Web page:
An online campaign has urged people in 13 Chinese cities to rally every Sunday to press for government transparency and free expression, following a call last week for Middle East-style protests.
The new call, posted this week on the overseas-based Web site Boxun.com, appeared to be from the same group behind a mysterious Web campaign for protests last Sunday echoing those rocking the Arab world.
That earlier call to action sparked a heavy police turnout at designated protest sites in Beijing and other cities. They appeared lightly attended, however, and free of major incident.
“What we need to do now is to put pressure on the Chinese ruling party,” the renewed appeal said. “If the party does not conscientiously fight corruption and accept the supervision of the people, then will it please exit the stage of history.”
Apparently attempting to make a statement without falling foul of China’s security forces, participants were urged not to take any overt action, but encouraged to merely show up for the 2pm “strolling” protests.
“We invite every participant to stroll, watch, or even just pretend to pass by. As long as you are present, the authoritarian government will be shaking with fear,” it said.
China’s government has indicated growing unease over the wave of Middle East unrest, heavily censoring or blocking media reports and online discussion of the upheaval, which has toppled presidents in Tunisia and Egypt.
The call for weekly “Jasmine rallies” — a reference to Tunisia’s “Jasmine Revolution” — was labeled as an “open letter” to China’s rubber-stamp parliament.
The National People’s Congress is scheduled to open its annual session on March 5.
The online appeal appeared to set the stage for a protracted, but low-pressure bid to push the Chinese Communist Party for change, using the heavily policed Internet and word-of-mouth to get the message out.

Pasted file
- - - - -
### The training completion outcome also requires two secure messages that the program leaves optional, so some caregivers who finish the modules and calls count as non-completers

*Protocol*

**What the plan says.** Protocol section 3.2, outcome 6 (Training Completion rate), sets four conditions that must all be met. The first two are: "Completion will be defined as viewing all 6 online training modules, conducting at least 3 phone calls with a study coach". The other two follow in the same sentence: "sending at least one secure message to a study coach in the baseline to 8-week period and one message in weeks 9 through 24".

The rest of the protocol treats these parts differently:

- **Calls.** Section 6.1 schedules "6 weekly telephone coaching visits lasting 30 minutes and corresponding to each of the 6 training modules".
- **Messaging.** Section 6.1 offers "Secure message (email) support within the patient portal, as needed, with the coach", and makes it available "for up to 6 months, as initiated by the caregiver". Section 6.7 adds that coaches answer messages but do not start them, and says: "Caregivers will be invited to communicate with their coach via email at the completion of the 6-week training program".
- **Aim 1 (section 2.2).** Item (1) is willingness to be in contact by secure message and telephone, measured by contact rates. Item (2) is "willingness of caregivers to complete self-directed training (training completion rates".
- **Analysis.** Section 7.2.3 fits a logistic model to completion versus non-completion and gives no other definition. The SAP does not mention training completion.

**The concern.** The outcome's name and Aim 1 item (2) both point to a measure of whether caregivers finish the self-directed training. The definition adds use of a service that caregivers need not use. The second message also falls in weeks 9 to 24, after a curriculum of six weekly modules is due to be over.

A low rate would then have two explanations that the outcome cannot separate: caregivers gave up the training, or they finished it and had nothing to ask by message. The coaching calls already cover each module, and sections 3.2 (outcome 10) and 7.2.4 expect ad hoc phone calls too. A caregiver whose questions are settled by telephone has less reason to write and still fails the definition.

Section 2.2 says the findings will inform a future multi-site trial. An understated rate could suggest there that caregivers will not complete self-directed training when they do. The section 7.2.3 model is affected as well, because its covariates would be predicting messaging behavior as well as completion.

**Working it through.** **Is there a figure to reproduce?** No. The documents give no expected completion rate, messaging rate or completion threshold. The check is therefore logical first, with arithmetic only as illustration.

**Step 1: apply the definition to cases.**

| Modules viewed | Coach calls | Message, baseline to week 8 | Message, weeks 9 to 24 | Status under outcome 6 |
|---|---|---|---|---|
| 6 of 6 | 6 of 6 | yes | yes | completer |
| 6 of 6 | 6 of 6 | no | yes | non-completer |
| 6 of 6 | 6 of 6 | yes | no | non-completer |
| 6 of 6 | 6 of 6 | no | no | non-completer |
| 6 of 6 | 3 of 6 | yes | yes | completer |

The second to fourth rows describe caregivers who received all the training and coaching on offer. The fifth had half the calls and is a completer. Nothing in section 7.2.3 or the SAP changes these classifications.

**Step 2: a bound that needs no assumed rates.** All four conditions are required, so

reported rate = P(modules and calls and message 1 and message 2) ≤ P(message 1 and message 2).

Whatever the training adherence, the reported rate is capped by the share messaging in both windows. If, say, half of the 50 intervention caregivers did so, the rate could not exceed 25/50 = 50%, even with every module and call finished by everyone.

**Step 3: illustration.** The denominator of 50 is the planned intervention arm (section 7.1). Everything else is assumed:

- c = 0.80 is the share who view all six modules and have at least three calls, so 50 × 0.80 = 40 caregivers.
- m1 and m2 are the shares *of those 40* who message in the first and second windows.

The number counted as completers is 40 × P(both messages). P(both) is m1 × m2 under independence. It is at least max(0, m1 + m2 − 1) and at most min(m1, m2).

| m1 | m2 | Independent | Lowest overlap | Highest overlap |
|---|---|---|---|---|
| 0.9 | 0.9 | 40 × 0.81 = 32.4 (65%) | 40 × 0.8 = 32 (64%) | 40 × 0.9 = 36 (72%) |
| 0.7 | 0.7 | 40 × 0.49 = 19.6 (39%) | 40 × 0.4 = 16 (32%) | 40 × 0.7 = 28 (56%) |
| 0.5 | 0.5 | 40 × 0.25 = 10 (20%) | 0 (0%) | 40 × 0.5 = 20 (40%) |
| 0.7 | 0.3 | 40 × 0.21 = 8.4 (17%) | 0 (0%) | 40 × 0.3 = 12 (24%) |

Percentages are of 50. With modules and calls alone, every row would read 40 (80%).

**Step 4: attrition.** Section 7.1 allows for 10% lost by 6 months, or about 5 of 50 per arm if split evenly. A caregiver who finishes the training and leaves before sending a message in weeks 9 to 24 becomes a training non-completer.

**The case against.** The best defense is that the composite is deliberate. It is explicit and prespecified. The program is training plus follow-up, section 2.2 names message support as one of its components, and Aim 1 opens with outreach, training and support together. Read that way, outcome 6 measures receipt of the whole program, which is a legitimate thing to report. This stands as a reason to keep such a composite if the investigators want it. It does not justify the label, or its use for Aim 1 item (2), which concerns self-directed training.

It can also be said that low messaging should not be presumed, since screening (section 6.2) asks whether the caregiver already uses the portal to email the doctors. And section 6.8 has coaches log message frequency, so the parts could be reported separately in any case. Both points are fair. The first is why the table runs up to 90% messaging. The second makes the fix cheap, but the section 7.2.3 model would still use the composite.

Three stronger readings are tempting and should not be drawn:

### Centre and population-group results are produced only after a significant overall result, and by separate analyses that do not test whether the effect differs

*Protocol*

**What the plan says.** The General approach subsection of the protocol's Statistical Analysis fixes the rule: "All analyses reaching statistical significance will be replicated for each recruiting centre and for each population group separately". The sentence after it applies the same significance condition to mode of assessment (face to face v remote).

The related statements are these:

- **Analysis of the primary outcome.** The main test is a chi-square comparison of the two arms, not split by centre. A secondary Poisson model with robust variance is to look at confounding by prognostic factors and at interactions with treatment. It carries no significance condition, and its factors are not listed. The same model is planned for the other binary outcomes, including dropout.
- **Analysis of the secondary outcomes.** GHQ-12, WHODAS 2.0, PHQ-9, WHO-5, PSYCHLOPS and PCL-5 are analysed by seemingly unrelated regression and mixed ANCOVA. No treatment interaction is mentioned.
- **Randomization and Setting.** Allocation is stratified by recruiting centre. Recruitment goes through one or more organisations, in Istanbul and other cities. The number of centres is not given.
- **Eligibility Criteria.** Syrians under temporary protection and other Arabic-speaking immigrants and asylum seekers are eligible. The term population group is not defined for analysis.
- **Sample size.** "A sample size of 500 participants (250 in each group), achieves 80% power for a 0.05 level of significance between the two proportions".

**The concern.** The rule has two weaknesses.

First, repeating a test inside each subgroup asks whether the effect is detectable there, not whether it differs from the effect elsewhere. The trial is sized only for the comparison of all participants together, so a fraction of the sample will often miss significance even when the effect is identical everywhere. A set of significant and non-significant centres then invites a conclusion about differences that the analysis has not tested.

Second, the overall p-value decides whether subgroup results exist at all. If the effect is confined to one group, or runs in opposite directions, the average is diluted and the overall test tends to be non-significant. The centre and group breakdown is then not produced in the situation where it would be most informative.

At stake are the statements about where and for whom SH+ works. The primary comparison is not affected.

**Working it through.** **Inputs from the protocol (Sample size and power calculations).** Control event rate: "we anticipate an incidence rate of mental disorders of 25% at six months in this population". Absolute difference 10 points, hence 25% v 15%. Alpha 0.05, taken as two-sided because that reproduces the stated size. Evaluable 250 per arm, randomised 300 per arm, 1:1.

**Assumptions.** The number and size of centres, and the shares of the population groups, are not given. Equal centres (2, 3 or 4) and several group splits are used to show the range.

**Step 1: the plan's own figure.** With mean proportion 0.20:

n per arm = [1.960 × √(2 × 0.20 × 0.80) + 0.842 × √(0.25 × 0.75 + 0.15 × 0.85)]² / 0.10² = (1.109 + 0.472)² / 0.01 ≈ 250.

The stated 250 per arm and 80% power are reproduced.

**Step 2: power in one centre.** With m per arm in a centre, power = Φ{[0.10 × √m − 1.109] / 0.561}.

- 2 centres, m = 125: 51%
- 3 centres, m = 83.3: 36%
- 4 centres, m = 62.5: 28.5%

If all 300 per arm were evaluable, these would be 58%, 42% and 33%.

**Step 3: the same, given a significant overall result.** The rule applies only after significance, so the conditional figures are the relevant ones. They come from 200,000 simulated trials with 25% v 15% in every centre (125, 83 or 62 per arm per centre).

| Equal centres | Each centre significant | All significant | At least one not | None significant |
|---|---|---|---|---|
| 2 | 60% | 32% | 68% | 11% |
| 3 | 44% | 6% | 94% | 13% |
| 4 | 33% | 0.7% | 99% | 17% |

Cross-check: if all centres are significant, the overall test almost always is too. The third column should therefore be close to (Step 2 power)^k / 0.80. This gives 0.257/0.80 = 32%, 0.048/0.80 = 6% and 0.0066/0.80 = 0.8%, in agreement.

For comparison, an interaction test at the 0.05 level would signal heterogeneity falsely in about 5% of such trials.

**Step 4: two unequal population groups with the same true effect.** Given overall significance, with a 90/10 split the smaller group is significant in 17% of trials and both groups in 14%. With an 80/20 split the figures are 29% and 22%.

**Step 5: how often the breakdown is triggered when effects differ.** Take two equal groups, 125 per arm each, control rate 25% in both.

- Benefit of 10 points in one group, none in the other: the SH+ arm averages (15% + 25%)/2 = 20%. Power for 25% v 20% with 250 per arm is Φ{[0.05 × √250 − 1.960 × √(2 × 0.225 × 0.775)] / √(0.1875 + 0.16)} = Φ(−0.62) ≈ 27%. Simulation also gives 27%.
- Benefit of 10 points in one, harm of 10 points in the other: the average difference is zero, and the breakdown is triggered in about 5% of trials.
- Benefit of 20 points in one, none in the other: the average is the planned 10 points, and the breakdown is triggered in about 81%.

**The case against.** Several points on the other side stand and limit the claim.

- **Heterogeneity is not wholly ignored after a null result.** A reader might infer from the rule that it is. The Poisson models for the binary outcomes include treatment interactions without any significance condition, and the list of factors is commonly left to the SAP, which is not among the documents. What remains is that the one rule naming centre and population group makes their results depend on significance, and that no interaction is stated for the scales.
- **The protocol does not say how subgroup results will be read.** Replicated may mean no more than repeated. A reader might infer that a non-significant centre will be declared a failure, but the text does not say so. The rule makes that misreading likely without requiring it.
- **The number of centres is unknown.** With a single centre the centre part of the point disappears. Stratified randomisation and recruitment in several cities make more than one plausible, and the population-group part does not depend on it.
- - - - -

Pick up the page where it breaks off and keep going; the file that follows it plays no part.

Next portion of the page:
The letter echoed a number of the Arab grievances, including anger over government corruption, a lack of transparency and official accountability, and the stifling of freedom of expression.
“If the government is not sincere about solving the problems, but only wants to censor the Internet and block information to suppress the protests, the protests will only get stronger,” it said.
Police turned out in force at the gathering site in central Beijing on Sunday, but there were no overt demonstrations.
At least two people were seen being taken away by police, one for cursing at authorities and another who shouted: “I want food to eat!”
No mention of the new protest call could immediately be seen circulating on China-based Web sites or blogs.
Other cities covered under the new call range from Harbin in the far northeast to Guangzhou in the south.
Chinese authorities have so far detained two people for spreading the earlier protest appeal on the Internet, while another was in custody after making public statements at a demonstration site in Harbin, the Hong Kong-based Information Center for Human Rights and Democracy said.
Human rights campaigners say police have taken away at least 100 activists or rights lawyers amid official unease after the Middle East problems and as authorities tighten security for the parliament session.
US-based Human Rights Watch on Tuesday criticized the crackdown and in particular the disappearance of three noted Beijing-based human rights lawyers — Teng Biao (滕彪), Tang Jitian (唐吉田) and Jiang Tianyong (江天勇).
“The authorities have failed to give any reason or formal notification to their relatives, and all three are believed to be at risk of ill-treatment and torture,” it said in a statement.
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